Conclusões

Os autores acreditam que este procedimento apresenta bons resultados no seguimento de curto prazo (três meses após a cirurgia), mas uma alta taxa de recorrência no acompanhamento a médio prazo. Portanto, esse procedimento não é mais recomendado.

Palavras-chave:
Prolapso de órgãos pélvicos
Incontinência
Malha
Pontuação de Wexner
Escore da SDO de Altomare
Full Text
Introduction

Pelvic organ prolapse (POP) is an important problem in women, especially in the elderly. POP based upon vaginal examination has a prevalence up to 50%.1 POP is defined as uncomfortable symptomatic descent of at least one compartment of pelvic organ.2 It has important influences on the quality of life3–5 and influences the quality of life similar to other chronic medical conditions like stroke, DM and dementia.6,7 POP can cause urinary incontinence, fecal or gas incontinence. Also, it may cause vaginal prolapse or rectal prolapse and Obstructed Defecation Syndrome (ODS). ODS is defined as chronic constipation, painful defecation, or incomplete evacuation which need a perineal pressure, digitation of the vagina, or recurrent enema for defecation.8 There are many options to treat POP. Like other diseases, the first approach is conservative therapy and doing exercise (biofeedback). Surgery is reserved for failed medical treatment or treatment of severe symptoms in advanced stages.3 Approximately 11% of women need pelvic organ prolapse surgery.9 There are many options for pelvic organ prolapse surgery such as sacrocolpopexy, uterosacral ligament suspension and rectocolposacropexy, but none of them has excellent result, especially in long term follow up and in treating urinary and fecal incontinence.10,11 Following these procedures, the percentage of ODS is not acceptable. Persisted ODS causes increased straining during defecation, which will cause more pressure on the pelvic organs and associated ligaments, resulting in higher recurrence rate.6 POP recurrence rate is an important issue which impacts the patients’ quality of life and will result in new surgical procedure. We do a new technique of laparoscopic pelvic organ suspension (rectal suspension) for POP treatment in our center. We evaluated the results of this technique, three months after surgery and at the time of study reporting.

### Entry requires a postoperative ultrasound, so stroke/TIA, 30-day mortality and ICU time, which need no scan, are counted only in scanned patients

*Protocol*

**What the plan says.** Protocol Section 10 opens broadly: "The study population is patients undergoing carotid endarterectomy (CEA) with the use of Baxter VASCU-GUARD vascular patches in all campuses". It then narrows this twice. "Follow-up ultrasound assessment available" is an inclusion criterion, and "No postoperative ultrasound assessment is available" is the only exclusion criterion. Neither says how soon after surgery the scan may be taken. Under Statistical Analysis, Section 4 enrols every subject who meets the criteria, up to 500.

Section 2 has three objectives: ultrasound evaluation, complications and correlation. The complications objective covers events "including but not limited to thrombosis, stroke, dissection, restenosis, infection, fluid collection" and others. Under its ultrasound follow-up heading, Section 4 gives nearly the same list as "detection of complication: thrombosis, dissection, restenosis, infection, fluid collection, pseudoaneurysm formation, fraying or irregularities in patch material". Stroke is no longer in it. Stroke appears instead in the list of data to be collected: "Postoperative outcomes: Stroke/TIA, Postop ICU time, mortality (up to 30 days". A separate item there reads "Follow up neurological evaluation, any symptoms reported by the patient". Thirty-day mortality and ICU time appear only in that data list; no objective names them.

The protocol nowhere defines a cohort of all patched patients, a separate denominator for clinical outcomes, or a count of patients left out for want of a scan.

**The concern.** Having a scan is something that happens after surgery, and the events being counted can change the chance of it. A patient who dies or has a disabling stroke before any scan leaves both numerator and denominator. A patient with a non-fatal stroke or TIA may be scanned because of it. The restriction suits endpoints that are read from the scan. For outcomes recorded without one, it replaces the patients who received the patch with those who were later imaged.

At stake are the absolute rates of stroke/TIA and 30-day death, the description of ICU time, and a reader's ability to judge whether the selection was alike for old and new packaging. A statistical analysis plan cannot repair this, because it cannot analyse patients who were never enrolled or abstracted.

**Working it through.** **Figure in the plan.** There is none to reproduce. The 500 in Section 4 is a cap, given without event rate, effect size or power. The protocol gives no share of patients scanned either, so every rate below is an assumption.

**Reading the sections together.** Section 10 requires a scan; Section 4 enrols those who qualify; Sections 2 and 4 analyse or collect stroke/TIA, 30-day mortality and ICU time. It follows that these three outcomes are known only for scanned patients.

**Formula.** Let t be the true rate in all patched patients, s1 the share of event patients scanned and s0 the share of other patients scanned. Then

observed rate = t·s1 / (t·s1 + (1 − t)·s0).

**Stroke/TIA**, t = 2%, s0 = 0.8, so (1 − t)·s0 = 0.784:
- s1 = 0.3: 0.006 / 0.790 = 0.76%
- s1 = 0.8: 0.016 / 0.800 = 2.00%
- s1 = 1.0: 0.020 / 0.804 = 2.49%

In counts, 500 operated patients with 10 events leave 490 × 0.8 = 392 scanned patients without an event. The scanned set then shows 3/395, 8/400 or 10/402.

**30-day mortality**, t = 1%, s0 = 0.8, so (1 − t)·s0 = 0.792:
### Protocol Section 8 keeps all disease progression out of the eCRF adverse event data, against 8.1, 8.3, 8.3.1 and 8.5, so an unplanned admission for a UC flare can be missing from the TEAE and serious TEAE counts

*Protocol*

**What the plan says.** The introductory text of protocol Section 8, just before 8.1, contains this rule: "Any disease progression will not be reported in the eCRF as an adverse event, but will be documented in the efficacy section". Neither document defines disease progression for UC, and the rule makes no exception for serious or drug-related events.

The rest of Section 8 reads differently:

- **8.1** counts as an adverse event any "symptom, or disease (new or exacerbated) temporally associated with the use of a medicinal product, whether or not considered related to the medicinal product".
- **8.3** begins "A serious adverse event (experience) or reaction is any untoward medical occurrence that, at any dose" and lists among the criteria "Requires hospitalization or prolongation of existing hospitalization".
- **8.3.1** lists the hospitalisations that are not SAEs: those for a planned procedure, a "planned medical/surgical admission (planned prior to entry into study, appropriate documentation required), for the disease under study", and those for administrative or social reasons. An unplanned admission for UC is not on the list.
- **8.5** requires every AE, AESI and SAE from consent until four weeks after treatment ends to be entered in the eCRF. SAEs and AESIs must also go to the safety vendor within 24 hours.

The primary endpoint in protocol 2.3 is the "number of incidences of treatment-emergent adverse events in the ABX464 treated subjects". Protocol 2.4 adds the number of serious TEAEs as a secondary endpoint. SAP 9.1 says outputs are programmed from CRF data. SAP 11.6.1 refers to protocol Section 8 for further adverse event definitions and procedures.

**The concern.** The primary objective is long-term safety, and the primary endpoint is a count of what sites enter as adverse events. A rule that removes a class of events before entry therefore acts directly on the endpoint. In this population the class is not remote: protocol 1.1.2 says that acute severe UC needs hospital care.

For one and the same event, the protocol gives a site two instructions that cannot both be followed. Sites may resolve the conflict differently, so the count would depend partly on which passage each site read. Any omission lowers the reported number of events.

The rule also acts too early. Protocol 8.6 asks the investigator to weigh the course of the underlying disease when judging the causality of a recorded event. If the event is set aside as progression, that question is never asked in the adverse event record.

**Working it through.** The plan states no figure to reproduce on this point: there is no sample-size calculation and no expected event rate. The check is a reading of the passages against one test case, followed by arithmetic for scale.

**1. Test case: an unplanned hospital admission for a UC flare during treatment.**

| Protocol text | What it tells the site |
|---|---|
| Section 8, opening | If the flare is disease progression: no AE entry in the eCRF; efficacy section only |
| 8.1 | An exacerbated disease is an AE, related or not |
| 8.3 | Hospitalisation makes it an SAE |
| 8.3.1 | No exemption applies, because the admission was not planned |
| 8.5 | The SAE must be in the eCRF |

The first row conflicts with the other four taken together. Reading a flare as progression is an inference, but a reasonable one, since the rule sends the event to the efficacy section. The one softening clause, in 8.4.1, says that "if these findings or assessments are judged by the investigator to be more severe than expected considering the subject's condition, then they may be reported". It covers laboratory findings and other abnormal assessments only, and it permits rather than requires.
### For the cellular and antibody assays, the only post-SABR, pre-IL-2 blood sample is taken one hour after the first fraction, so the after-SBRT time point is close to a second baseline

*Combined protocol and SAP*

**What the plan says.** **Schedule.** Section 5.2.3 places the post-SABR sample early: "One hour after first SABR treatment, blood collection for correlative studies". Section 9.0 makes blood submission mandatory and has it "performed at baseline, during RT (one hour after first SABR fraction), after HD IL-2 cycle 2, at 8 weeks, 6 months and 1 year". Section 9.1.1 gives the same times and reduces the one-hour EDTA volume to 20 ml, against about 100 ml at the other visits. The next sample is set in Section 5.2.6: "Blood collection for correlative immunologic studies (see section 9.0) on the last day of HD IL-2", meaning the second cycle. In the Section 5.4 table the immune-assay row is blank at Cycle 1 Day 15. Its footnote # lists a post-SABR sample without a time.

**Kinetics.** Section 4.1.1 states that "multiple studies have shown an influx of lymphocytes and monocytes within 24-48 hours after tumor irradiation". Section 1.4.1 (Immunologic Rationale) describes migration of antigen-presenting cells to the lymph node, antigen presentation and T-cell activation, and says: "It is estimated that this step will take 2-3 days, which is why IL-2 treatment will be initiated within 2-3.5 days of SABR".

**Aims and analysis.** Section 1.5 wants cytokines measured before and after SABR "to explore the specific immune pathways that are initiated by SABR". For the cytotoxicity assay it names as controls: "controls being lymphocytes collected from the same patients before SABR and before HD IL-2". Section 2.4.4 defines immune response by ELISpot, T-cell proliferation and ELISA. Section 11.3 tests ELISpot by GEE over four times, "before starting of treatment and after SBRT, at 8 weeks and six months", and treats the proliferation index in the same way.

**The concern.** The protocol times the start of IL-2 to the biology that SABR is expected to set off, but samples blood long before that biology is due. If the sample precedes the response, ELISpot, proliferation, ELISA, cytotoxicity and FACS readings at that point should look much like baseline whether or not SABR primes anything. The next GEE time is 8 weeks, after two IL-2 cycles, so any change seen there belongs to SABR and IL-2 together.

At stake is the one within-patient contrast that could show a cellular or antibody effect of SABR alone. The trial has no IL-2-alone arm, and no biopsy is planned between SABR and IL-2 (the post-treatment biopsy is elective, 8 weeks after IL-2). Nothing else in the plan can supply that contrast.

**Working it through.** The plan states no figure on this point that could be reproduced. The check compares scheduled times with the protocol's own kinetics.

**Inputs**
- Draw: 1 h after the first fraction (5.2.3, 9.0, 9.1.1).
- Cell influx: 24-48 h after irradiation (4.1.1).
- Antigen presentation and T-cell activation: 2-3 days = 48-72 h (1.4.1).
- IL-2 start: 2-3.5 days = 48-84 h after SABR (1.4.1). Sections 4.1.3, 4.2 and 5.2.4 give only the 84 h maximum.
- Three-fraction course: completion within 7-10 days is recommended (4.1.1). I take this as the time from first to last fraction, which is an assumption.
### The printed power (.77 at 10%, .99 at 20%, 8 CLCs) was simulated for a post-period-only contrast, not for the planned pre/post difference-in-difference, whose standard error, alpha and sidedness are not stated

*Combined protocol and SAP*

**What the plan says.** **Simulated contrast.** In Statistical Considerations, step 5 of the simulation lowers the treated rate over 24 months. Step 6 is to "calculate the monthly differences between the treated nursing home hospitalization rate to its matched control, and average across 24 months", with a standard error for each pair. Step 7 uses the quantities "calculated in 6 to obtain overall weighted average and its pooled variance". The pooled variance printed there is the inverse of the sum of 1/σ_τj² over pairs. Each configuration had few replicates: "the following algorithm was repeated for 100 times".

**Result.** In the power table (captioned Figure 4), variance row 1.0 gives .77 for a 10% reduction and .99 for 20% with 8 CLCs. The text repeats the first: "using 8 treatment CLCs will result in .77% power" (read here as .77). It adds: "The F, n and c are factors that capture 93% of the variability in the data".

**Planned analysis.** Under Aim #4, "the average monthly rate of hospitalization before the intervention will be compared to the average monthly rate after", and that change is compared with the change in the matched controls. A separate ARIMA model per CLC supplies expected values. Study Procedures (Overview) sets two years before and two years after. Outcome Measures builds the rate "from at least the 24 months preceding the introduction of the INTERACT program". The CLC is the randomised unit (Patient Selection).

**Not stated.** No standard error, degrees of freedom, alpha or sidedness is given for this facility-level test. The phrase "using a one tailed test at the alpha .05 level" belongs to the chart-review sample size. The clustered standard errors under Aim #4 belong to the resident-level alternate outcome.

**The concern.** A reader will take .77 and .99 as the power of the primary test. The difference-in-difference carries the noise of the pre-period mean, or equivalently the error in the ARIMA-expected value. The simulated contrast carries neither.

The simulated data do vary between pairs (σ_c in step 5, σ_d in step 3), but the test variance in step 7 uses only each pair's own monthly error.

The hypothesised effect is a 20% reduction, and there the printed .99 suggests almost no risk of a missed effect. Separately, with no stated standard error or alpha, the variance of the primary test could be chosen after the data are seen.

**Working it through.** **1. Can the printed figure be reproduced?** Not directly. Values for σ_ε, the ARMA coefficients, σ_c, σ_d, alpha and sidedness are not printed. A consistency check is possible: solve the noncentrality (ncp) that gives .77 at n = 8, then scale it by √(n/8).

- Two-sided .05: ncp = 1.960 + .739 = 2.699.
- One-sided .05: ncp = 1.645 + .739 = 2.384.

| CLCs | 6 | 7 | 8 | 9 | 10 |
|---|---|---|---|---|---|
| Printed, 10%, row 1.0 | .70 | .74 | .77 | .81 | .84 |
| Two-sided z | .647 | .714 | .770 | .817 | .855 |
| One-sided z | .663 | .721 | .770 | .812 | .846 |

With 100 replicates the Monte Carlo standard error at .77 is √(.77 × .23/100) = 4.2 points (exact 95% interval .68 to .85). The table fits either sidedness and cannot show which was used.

Materials and methods

During August 2016 and August 2018, all patients with pelvic organ prolapse for whom laparoscopic POPS had been done were evaluated. Data were collected from the patients’ charts and their short term follow up 3 months after surgery and their last follow up visit. Demographic characteristics, history, physical examination, Wexner's fecal incontinence score and Altomare's Obstructed Defecation Syndrome (ODS) score, post-operation complications, and patient's satisfaction were analyzed retrospectively.

Age, BMI, defecation symptoms (e.g. incontinency to gas, liquid or solid stool, or rectal pain or protrusion), and rectal or vaginal prolapse were evaluated. Wexner's score and Altomare's ODS score were checked pre-operatively, 3 months after surgery and finally on October 2018. Patients’ satisfaction of rectal and vaginal prolapse and fecal and gas incontinence were evaluated with one to ten scale.

Our patients were aware of the surgical procedure, risk and benefits and gave informed consent.

We statistically evaluated the data using one sample Kolmogorov–Smirnov test, parametric test such as Repeated Measures ANOVA test, also non-parametric Friedman test and Kruskal–Wallis test through version 18 of SPSS for.

Surgical technique